Fit to be tied: Cubs beat Cardinals, headed to playoff against Brewers
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There will be a Game 163.
The Cubs beat the Cardinals 10-5 on Sunday to clinch a tie with Milwaukee for the NL Central title. The Brewers completed a sweep of the lowly Tigers with an 11-0 win of their own, setting up a one-game playoff for the division Monday at Wrigley Field. The teams, tied at 95-67, will be playing for a division title, the chance to avoid the treacherous wild-card game Tuesday, and also home-field advantage through the National League playoffs.
In 19 games, the Cubs were 11-8 against the Brewers, but only won three games after taking eight of the first nine from Milwaukee.
The loser of Monday’s game will host that wild-card game and see the loser of the West playoff, which will be later Monday between Colorado and Los Angeles.
The Cubs earned the final chance to win the division thanks to some of their biggest stars (Anthony Rizzo, Kris Bryant and Javier Baez each had big hits and Willson Contreras homered) and some of the secondary contributors (Alec Mills, Allen Webster, Randy Rosario) as they used nine pitchers. For the Cubs, it was a happyish result on a historic day they thought they’d avoid.
Sunday was the first time since Oct. 8, 1908 that the Cubs entered the final day of the regular season tied for first place in their league or division. On that day – which was necessary because of the infamous Merkle’s Boner – the Cubs beat the New York Giants 4-2 at the Polo Grounds to avoid elimination and win the NL pennant.
This game didn’t have quite the same stakes, but it did mark an important crossroads for the Cubs. And frankly, it’s one they probably didn’t anticipate encountering.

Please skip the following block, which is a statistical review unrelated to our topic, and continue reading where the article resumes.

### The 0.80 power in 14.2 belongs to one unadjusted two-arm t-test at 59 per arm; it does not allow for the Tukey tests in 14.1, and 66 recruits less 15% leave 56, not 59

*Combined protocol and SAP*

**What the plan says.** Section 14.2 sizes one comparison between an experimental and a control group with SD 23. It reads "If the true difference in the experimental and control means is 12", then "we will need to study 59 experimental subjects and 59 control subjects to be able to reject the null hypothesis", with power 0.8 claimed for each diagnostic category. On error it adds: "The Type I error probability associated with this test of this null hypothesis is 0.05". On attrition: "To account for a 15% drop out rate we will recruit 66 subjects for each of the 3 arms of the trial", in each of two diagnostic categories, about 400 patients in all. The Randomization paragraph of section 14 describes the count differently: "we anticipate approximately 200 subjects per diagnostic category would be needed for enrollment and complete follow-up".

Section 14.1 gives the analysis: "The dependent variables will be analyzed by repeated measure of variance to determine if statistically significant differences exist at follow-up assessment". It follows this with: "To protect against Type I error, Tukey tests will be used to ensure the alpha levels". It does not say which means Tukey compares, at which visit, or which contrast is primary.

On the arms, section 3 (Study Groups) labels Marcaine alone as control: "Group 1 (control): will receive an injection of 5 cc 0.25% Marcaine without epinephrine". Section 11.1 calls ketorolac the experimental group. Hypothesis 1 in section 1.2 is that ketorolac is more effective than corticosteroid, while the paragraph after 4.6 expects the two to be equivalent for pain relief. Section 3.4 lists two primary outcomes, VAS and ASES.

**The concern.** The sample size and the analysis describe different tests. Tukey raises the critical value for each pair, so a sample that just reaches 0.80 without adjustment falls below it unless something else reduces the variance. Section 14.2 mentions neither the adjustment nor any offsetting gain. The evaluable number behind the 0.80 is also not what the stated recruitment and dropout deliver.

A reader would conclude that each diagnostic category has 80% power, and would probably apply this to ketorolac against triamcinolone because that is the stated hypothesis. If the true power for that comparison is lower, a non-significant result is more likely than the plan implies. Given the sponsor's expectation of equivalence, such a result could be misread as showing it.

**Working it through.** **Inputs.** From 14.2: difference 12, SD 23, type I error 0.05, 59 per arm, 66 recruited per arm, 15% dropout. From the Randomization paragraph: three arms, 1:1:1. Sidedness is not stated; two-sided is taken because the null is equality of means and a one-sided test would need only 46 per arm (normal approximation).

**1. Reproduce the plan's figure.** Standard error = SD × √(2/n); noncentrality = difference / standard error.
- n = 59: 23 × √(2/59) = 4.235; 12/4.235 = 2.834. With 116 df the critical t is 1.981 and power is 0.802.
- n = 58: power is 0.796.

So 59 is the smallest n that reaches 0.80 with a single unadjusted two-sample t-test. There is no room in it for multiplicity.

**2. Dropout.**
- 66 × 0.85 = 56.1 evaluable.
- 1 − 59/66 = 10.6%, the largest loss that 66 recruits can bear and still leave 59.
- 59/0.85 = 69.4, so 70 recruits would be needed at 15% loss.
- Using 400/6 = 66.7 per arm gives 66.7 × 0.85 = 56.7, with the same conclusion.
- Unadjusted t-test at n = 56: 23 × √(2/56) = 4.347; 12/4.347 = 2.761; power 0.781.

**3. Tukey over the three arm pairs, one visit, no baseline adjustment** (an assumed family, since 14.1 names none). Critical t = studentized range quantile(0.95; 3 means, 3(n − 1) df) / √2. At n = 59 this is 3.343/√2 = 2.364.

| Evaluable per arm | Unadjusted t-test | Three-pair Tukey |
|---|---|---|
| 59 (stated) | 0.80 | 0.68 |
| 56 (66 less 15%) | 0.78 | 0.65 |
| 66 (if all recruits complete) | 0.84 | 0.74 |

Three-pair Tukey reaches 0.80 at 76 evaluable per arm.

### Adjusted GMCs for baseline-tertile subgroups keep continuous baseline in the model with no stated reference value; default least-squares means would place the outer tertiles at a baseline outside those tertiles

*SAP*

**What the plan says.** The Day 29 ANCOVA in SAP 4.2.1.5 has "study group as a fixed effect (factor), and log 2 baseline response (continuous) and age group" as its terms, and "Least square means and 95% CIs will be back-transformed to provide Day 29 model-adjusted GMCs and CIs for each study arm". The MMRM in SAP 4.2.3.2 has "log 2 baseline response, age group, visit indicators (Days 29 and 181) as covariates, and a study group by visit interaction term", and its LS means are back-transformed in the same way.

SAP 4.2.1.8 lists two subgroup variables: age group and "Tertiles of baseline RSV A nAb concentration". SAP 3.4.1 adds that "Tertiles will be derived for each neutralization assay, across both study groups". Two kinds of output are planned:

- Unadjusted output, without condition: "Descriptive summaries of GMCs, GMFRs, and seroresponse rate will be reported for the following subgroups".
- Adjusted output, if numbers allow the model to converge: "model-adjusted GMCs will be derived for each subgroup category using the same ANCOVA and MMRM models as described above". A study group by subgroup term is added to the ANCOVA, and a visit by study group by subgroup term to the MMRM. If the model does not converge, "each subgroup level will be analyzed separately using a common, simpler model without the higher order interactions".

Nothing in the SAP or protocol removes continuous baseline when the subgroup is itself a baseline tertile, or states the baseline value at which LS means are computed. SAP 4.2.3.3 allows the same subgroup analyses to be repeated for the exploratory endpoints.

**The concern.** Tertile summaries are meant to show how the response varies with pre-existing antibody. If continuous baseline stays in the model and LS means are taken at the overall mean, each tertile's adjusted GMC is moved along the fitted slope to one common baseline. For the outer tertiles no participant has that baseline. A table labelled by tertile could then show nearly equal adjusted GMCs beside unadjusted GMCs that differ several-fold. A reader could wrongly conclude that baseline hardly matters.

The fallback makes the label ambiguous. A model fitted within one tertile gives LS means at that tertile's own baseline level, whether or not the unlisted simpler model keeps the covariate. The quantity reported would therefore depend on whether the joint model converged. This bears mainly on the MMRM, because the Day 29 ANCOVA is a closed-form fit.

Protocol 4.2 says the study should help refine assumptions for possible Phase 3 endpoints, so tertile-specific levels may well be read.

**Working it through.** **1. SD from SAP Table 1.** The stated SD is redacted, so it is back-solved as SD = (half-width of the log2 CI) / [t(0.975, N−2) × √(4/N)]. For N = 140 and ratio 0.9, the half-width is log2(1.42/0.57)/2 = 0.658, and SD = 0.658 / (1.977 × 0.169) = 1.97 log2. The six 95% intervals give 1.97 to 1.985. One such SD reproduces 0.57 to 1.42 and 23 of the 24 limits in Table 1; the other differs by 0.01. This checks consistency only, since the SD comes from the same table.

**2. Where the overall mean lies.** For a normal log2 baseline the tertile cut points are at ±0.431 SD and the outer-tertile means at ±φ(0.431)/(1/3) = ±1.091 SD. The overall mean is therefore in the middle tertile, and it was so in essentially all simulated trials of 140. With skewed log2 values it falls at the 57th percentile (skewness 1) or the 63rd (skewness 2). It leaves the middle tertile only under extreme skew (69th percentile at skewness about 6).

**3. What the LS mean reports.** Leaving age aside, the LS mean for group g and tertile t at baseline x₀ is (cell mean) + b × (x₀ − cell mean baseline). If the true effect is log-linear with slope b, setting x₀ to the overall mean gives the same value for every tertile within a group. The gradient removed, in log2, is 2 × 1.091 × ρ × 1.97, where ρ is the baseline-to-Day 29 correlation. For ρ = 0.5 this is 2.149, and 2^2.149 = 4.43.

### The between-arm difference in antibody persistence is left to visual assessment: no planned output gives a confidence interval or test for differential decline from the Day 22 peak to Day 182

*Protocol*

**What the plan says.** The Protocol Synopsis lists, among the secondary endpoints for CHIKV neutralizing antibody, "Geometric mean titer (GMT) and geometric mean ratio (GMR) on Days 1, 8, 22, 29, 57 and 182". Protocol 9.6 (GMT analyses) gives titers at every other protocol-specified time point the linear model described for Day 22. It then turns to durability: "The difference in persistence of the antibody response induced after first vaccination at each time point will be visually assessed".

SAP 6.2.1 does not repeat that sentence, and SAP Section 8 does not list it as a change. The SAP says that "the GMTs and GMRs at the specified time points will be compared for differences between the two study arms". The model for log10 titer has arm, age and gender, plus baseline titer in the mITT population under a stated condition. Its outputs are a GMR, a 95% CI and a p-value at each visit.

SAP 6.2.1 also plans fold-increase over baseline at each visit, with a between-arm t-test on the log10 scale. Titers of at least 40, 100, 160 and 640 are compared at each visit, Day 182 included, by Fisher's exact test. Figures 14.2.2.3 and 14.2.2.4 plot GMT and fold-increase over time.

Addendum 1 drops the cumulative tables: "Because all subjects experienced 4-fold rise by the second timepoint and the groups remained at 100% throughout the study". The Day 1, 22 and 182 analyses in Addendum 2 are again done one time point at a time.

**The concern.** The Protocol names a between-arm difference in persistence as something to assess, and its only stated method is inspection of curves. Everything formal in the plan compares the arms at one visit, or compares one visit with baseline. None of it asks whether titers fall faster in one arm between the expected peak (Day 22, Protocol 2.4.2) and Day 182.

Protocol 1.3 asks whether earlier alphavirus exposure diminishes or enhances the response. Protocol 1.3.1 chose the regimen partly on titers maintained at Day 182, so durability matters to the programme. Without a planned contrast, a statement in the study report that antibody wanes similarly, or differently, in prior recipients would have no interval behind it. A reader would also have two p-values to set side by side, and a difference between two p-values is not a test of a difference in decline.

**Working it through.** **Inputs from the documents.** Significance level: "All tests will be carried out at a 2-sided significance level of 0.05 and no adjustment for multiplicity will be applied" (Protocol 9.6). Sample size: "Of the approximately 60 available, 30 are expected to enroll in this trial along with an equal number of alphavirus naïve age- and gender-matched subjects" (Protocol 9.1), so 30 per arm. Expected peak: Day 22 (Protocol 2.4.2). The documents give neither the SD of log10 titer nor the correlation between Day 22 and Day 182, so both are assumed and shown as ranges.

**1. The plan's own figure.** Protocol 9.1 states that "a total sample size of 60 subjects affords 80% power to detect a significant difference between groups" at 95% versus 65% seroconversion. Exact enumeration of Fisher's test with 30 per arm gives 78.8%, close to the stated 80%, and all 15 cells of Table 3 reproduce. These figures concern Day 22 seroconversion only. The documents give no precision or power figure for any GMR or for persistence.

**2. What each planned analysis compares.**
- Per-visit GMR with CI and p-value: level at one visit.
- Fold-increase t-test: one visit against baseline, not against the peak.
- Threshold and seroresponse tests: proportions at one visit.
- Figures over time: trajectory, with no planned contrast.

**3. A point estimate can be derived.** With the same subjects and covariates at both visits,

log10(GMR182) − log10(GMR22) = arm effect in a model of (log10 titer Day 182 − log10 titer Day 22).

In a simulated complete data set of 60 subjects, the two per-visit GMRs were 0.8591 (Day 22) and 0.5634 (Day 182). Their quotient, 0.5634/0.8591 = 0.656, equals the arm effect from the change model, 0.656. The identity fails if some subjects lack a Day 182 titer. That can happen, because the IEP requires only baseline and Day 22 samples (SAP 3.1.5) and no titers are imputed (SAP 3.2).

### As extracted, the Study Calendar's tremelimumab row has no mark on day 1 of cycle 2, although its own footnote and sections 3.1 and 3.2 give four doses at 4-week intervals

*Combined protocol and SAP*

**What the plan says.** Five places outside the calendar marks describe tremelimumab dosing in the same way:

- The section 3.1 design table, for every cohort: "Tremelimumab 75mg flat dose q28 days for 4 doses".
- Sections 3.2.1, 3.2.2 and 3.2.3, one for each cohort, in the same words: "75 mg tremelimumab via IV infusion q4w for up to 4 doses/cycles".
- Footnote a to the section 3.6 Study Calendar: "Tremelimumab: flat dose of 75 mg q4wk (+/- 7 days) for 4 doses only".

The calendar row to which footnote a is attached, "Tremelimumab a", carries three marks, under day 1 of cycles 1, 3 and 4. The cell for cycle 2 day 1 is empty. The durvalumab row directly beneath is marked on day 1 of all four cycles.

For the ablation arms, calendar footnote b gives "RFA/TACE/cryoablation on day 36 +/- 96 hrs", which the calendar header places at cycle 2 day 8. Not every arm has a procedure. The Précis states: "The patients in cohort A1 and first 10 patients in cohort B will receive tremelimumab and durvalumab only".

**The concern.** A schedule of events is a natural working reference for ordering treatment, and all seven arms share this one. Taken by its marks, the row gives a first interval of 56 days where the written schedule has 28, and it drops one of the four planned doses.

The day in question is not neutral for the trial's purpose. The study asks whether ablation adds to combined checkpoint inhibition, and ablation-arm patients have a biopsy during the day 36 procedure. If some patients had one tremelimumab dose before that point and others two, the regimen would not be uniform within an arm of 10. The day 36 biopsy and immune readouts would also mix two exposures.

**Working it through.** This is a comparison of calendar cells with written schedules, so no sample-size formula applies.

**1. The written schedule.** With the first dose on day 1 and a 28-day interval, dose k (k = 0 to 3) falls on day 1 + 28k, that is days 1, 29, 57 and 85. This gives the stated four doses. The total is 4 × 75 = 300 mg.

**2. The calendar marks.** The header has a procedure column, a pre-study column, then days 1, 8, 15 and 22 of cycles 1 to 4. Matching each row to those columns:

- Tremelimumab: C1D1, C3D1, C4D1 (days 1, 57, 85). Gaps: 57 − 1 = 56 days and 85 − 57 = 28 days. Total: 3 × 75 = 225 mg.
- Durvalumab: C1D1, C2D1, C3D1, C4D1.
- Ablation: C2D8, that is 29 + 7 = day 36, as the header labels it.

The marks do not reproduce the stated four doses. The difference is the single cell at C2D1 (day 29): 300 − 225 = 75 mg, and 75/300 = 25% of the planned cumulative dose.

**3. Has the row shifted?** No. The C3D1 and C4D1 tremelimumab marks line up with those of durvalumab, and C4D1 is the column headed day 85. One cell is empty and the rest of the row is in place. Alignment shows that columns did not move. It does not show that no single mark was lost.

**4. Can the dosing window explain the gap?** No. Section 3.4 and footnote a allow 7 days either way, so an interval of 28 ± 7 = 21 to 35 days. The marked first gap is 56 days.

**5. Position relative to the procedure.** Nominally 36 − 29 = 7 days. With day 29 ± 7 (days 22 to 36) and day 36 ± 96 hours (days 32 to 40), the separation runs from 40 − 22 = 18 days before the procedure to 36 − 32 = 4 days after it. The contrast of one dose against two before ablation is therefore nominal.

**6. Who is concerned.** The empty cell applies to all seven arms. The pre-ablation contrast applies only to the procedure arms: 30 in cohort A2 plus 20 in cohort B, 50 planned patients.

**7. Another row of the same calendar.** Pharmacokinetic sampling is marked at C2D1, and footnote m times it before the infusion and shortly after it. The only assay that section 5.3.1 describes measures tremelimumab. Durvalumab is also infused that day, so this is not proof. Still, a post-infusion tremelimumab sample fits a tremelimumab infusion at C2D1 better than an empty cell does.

The Cubs have led the NL Central since the end of play July 13, and had owned the lead outright every day since Aug. 1 until the Brewers caught them Saturday night. They led by five games after play Sept. 2 but a 15-12 September entering Sunday combined with Milwaukee’s seven-game winning streak put them into Sunday’s precarious spot. And from Milwaukee’s perspective, the Brewers were six games back and in third place on Aug. 28 but went 22-7 the rest of the way as Christian Yelich became the favorite for NL MVP.
And the Cubs found themselves in a precarious spot early Sunday.
St. Louis scored twice in the top of the first on singles by Paul DeJong and Patrick Wisdom. Jason Heyward let Wisdom’s ball get past him in center, allowing Tyler O’Neill to score from first. Then in the bottom of the inning, Baez was thrown out at home trying to score from second on a Rizzo single to right. Jose Martinez threw him out, and the Cubs ended the inning scoreless.
Montgomery’s day ended in the third after giving up a one-out double to DeJong, before Webster navigated out of the inning.
The Cubs then got Montgomery off the hook in the bottom of the inning, scoring four times to take a 4-2 lead. Daniel Murphy had a two-out double then scored on a Ben Zobrist triple. Zobrist then scored on a Jack Flaherty wild pitch to tie the game, igniting the Wrigley Field crowd. Rizzo then drove in Baez for a 3-2 Cubs lead and his 100th RBI of the season. Heyward then kept it going with an RBI single of his own for a 4-2 edge.
And that lead grew in the sixth, starting with Bryant’s two-run double before Contreras’ two-run homer gave the Cubs an 8-2 lead.
After Webster’s departure, Mills threw two strong innings before running into trouble in the sixth by allowing a Wisdom double and walking Harrison Bader, ending his day. Carl Edwards Jr. came in and allowed a two-run single by Yairo Munoz to cut the lead to 8-4. Rosario ended the sixth by getting Matt Carpenter to ground to second.
The Cubs got both runs back in the bottom of the inning, first on an error on a Bryant grounder then an infield single by Albert Almora.
The Cardinals loaded the bases on Brandon Kintzler in the seventh, and Steve Cishek hit Yairo Munoz to bring in a run before striking out Francisco Pena to end the inning.